Editor’s Note: As with previous years, The Athens Messenger has featured the valedictorian and salutatorian from each of Athens County’s five high schools in a series of articles this week. This is the final installment.
Note: This story appears in the Saturday, May 19 newspaper on Page A1.
GLOUSTER — The valedictorian and salutatorian of Trimble High School’s Class of 2018 had very different paths to their distinction.
Calen Campbell, the valedictorian, has wanted the top spot ever since her sister earlier attained it. Colton Wright, the salutatorian, didn’t start actively working toward the goal until the middle of high school.
Either way, both made it and are proud of their achievements.
“I was a little worried (about getting it),” Campbell admitted. “It was definitely a goal to be valedictorian, I’ve been trying to work towards it for all four years.”
“She got told and I watched her come out smiling,” Wright remembered.
“Oh, I was thrilled,” Campbell agreed with a laugh.
The two found out about their distinction in March, but had an idea about their class rank back in January, when first semester grades were released. Both have been lifelong Trimble students, with Campbell following in her eldest sister’s footsteps. Chloe Campbell was valedictorian in 2008, before heading to Columbia University on a several scholarships.
“She’s always been someone I look up to, so I wanted to try to do that too,” Campbell said.
She is planning to attend Ohio University’s Honors Tutorial College this fall to study biology, and has already scheduled her classes.
“I took anatomy last year and I loved it. I already kind of knew I wanted to go into medicine,” she said. “Then I’m in chemistry this year, which is another big part of it and I love that too, so it’s been an idea in the back of my mind but last year it was concrete: I’m absolutely going into medicine.”
Wright has plans at OU as well, where he is headed this fall for mechanical engineering.
“I’ve always just worked with dad in the garage, my whole life basically,” he said. “We’re hands on type of guys, and once I found out what engineering was, I knew. I just want to get paid to build cool stuff. That would be the best thing ever.”
He is considering getting a master’s following his bachelor’s degree, but hasn’t decided if he will go to graduate school immediately after his first degree or instead work for a few years in-between.
Through school, Wright also has played football for the Tomcats, playing tackle on defense and left guard on offense. He is a member of the National Honors Society and the school’s Ohio Model United Nations group, a program that teaches students how the UN operates and assigns them to act as delegates of a selected nation.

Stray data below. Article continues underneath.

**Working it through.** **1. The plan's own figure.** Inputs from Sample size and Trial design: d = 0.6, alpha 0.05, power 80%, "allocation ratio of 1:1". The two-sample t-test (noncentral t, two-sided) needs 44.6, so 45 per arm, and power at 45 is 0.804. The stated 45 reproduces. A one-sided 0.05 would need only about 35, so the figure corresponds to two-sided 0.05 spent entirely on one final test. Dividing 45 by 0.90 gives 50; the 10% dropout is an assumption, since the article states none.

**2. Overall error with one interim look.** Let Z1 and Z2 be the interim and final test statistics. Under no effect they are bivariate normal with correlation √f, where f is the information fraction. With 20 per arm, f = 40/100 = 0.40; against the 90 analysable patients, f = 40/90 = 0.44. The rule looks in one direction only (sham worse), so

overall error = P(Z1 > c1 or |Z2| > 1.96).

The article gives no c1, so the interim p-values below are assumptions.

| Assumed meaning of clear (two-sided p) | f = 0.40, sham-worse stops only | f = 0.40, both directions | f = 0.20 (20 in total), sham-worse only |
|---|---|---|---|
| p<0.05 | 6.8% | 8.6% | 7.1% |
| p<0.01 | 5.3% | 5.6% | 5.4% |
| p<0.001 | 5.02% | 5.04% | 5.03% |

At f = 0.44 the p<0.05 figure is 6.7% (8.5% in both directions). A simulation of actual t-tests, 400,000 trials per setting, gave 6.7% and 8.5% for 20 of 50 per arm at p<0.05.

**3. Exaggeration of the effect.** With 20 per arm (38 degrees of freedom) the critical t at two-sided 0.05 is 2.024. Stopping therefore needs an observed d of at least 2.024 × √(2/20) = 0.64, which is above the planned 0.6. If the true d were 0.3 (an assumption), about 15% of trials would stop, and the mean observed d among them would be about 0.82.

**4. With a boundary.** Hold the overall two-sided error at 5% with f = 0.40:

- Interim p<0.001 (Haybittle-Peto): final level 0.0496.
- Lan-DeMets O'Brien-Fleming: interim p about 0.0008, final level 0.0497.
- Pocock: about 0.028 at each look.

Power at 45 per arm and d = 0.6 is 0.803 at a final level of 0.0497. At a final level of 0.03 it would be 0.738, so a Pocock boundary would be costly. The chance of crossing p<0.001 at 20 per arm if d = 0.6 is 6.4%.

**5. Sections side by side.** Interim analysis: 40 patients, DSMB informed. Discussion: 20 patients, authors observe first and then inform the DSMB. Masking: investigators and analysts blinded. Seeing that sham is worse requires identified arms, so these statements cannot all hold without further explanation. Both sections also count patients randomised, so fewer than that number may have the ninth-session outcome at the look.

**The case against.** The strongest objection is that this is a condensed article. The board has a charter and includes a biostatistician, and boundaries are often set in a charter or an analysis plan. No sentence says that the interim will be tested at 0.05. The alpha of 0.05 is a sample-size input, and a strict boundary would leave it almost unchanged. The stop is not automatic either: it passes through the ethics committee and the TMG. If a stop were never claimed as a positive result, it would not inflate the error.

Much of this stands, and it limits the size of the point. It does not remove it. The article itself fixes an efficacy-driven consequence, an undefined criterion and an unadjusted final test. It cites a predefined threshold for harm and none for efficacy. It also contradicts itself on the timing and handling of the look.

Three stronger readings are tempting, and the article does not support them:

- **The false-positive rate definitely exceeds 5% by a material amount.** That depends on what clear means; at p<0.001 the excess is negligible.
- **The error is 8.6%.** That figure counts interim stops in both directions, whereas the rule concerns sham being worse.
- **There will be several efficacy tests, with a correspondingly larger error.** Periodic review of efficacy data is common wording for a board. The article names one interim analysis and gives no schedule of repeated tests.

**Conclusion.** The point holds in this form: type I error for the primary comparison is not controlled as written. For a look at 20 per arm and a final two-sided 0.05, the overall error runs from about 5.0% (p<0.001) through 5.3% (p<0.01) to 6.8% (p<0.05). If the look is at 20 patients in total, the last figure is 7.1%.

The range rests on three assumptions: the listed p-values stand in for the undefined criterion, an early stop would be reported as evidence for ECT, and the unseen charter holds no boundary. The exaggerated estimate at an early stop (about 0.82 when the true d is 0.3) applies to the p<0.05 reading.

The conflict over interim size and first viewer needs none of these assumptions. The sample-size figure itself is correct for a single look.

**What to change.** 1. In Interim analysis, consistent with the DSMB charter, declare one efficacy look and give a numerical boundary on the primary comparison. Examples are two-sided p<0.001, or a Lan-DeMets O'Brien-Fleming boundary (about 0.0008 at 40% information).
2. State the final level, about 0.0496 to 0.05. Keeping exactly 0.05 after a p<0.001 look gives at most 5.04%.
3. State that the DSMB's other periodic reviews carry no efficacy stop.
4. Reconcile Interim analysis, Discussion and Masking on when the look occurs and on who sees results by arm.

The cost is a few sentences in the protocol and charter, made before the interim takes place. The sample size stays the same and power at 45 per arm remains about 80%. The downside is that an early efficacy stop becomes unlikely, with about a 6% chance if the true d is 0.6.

In his spare time, Wright works around the house with his dad. Currently, they build model and radio controlled airplanes together.
“We do a lot of hands on stuff,” he explained.
Campbell has also participated in NHS and Ohio Model UN, as well as basketball, track, student council, yearbook, marching band and jazz band. She plays trumpet and mellophone.
In a small school district like Trimble, nearly all graduates have stories to tell of their fellow classmates. Campbell and Wright are no different. While they were congenial and laughed together in speaking about their high school experiences, they also agreed that they had not always liked each other.
“She used to be my nemesis in 6th grade or something,” Wright recalled, “because we were in some Pinocchio play together and we had to hold hands.”
“It was a bone of contention for years,” Campbell remembered. “That was a long time ago.”
When asked what her favorite part of high school was, Campbell didn’t hesitate.
“Honestly probably anything to have to do with the band,” she said. “I’ve always really liked music — it’s not what I’m going into, but I do love it. Marching band the last couple years has been fantastic, and this year I did jazz band too, which was an awesome experience.”
Wright has his favorite parts, too.
“I’d say just getting to hang out with my friends all the time, and physics class is definitely my favorite,” he said. “Physics class is awesome.”
Both students have some trepidation about the future, realizing the comfort of high school will be stripped away in college.
“Definitely a little bit. I already scheduled and it’s gonna be hard,” Campbell said. “It should pay off. That’s at least a light at the end of the tunnel: it should pay off eventually.”